Campus Life During COVID | Bismarck State College

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Campus Life During COVID

BY KAYLA SCHMIDT

On a college campus, a constant state of transition is the norm. Most students are balancing their studies with a job, a social life, and a general sense of “figuring it out” before moving onto the next phase of adulthood. A campus provides an in-between zone for those who are living independent of their families for the first time. On March 13, BSC, like every college in the nation, made the decision to close in response to the pandemic. Abruptly, the campus emptied of students and classes transferred to online-only.

“No one really ever admits to being homesick,” says Ashlyn Thompson, a Resident Assistant (RA) for Bismarck State College, “I feel like when COVID started to become real, a lot of parents wanted their kids to come home. When I saw everybody moving out, this family we had built, it was like my children were leaving the nest.”

Ashlyn has lived on BSC’s campus for four years while earning her degree in Elementary Education through the program partnership with Dickinson State University. As an RA, she saw the impact of COVID’s uncertainties play out amongst students caught up in the unexpected changes on campus. “They didn’t really get to say goodbye to their roommates or people they connected with during the year. I think they’ll continue to stay in touch to keep those connections. They saw how easily it was ripped from them.”

 
Mercedez Fraction
Mercedez Fraction, RA
The sentiment of abrupt loss was echoed by another RA, Mercedez Fraction. “With the pandemic and everyone leaving and not being able to have a commencement ceremony, it makes you think that when you don’t have gratitude or notice the things you have to be thankful for, anything can come and take it.”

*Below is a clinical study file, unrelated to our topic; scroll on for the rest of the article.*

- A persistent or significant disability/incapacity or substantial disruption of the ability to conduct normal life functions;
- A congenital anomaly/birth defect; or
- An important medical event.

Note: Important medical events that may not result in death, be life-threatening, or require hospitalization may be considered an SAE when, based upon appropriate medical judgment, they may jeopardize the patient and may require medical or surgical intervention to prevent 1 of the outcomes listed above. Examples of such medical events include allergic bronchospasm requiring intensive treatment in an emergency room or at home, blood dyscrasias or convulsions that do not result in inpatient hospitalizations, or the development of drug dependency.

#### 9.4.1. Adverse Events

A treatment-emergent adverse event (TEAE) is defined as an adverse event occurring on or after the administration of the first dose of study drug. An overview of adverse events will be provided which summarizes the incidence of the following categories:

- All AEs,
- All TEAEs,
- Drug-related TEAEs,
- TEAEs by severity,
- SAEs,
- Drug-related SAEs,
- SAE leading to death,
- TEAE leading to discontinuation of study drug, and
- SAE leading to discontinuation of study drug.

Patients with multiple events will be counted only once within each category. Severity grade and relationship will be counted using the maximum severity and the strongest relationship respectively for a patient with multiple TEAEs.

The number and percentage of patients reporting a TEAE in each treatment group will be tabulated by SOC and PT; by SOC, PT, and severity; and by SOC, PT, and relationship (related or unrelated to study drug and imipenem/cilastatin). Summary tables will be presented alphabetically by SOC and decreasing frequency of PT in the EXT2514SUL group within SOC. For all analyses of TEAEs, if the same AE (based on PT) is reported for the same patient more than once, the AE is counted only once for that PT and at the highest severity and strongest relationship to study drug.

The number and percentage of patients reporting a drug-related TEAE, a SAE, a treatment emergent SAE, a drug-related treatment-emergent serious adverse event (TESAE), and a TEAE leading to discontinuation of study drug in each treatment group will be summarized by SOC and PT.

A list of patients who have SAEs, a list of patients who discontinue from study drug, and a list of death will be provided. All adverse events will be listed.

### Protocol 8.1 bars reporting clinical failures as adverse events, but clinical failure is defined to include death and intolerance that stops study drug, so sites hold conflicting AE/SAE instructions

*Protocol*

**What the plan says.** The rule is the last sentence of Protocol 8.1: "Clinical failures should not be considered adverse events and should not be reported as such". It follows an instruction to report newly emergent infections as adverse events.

Mercedez graduated this year and will be continuing her Psychology studies in Moorhead. Those who remained on campus throughout the pandemic lived with dueling realities: the sudden halt of normalcy and the stretches of stillness. “Summertime tends to be quiet, but this is different,” said Mercedez, “having BSC closed off to the public was hard to see. BSC has always been an open place for people, for the community.”

“It was extremely busy at times. And at other times, it was the regular daily type of work,” notes Timothy Adams, Resident Hall Coordinator. For Timothy, the main concern was making sure those remaining on campus had the right tools to be safe, but also the opportunity to live as normally as possible. “We wanted everyone to have access to hand sanitizer, masks, and temperature checks.” Of course, this also meant heavy restrictions on common areas and banning the most hallowed of college leisure activities: pool.

“We had to take the pool cues and balls away.” While this was Timothy’s first year as a Resident Hall Coordinator, he’s confident about the resilience of BSC’s sense of community. “A lot of good things have come from this experience . . . we’ve implemented a lot of things that we can continue indefinitely that are just good practices. New students won’t feel like anything is abnormal. And returning students will take these changes in stride.”

Having weathered the spring shut down, BSC’s resident life assistants and coordinators are optimistic about the future of college campuses, agreeing that the connections made in college are stronger than a pandemic.